Do Something Else

by Cherry Pedrick, RN
Reprinted from, August 28, 2001 

You've heard it before; "Stop that!" That's easier said than done. You are becoming more aware of your habit – when and where you are most likely to have the urge to engage in your habit. These are the times you need to be more alert, you need to guard against your habit. But what about the urge? What do you do with that urge? What do you do with your hands when you would otherwise be biting your nails or twirling your hair? What do you do with your time when you would be surfing the net or gambling?

This leads us to a discussion of another important part of habit reversal, perhaps the central component. Therapists refer to it as a competing response. This is a behavior you will substitute for your habit. It needs to be incompatible with your habit, something you can’t do while engaging in your habit. For example, if you press your thumb and forefinger together, you can’t bite your nails, twirl your hair, or pick at your skin.

The behavior needs to be something you can do for as long as the urge to engage in your habit lasts. It also needs to be something that will be convenient, something you can do in public without being noticed. If your habit is a behavior that you often engage in while participating in other activities, your competing response will need to be something that will not interfere with these other activities. For example, people who bite their nails often do so while watching TV, reading, or working on paperwork.

Your competing response will not only help you keep from engaging in your habit; it will also help you become more aware of what you are doing – and what you are not doing. When our example guy is pressing his thumb and finger together, he will be reminded that he is not biting his nails. The idea of not biting his nails and the idea of being successful at his quest is reinforced each time he engages in his competing response. Habits are often almost automatic. We do them without thinking about what we are doing. This added awareness helps the behavior become less automatic.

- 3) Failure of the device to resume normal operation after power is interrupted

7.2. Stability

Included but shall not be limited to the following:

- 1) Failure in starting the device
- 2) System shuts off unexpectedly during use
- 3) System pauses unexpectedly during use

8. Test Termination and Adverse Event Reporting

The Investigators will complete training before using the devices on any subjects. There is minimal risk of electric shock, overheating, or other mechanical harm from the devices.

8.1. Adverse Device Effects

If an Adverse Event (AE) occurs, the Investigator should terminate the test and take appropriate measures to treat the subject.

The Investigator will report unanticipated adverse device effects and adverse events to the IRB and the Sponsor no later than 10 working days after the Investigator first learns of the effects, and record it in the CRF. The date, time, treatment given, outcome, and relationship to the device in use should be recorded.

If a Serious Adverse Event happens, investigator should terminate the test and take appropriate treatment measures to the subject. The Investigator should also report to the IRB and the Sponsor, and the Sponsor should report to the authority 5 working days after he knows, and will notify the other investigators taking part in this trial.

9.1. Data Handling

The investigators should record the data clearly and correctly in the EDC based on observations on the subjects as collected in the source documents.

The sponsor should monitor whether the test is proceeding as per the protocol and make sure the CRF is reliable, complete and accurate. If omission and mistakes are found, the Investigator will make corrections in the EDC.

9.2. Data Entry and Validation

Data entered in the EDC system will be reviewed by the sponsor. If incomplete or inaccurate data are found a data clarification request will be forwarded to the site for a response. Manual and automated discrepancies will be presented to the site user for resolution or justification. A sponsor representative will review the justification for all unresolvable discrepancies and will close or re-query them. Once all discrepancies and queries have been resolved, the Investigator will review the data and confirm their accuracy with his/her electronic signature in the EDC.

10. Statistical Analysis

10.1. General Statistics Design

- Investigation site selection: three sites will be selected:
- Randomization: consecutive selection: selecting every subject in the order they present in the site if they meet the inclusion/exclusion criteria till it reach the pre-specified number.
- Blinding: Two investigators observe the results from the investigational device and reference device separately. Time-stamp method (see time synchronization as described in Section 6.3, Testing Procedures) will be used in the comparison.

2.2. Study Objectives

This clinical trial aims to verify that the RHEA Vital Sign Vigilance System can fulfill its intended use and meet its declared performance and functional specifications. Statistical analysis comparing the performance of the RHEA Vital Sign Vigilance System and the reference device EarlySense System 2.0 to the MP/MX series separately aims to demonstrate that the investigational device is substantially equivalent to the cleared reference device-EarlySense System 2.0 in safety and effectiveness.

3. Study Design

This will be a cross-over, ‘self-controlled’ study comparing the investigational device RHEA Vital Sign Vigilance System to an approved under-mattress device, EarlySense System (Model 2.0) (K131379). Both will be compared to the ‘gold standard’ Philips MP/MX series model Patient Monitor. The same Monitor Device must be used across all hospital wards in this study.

List several behaviors that could be a competing response for your habit. Brainstorm, listing all the behaviors that come to mind. When you can’t think of another potential competing response, stop and examine your list. Pick out the ones that meet the criteria we set forth above. The behavior must be a behavior that:

Narrow down your list, then pick a behavior to become your competing response. Don’t worry about it being the perfect competing response. If this one doesn’t work, you can choose another behavior. You might want to have two or three possible competing responses. For example, if overeating or excessive snacking is a problem, you could let yourself choose from reading, needlework and walks outdoors.

After you’ve picked one or more competing responses, take a few moments to list the advantages and disadvantages of engaging in this behavior instead of your habit. Hopefully, the advantages will outweigh the disadvantages, just as the disadvantages of your habit outweighed the advantages. If not, you may want to choose another competing response.

So, you’ve probably been told, “Stop that!” or “Don’t do that.” That advice is much too limited. It gives no direction. Add to that advice; “Do something else.”

Be sure to check out The Habit Change Workbook:
How to Break Bad Habits and Form Good Ones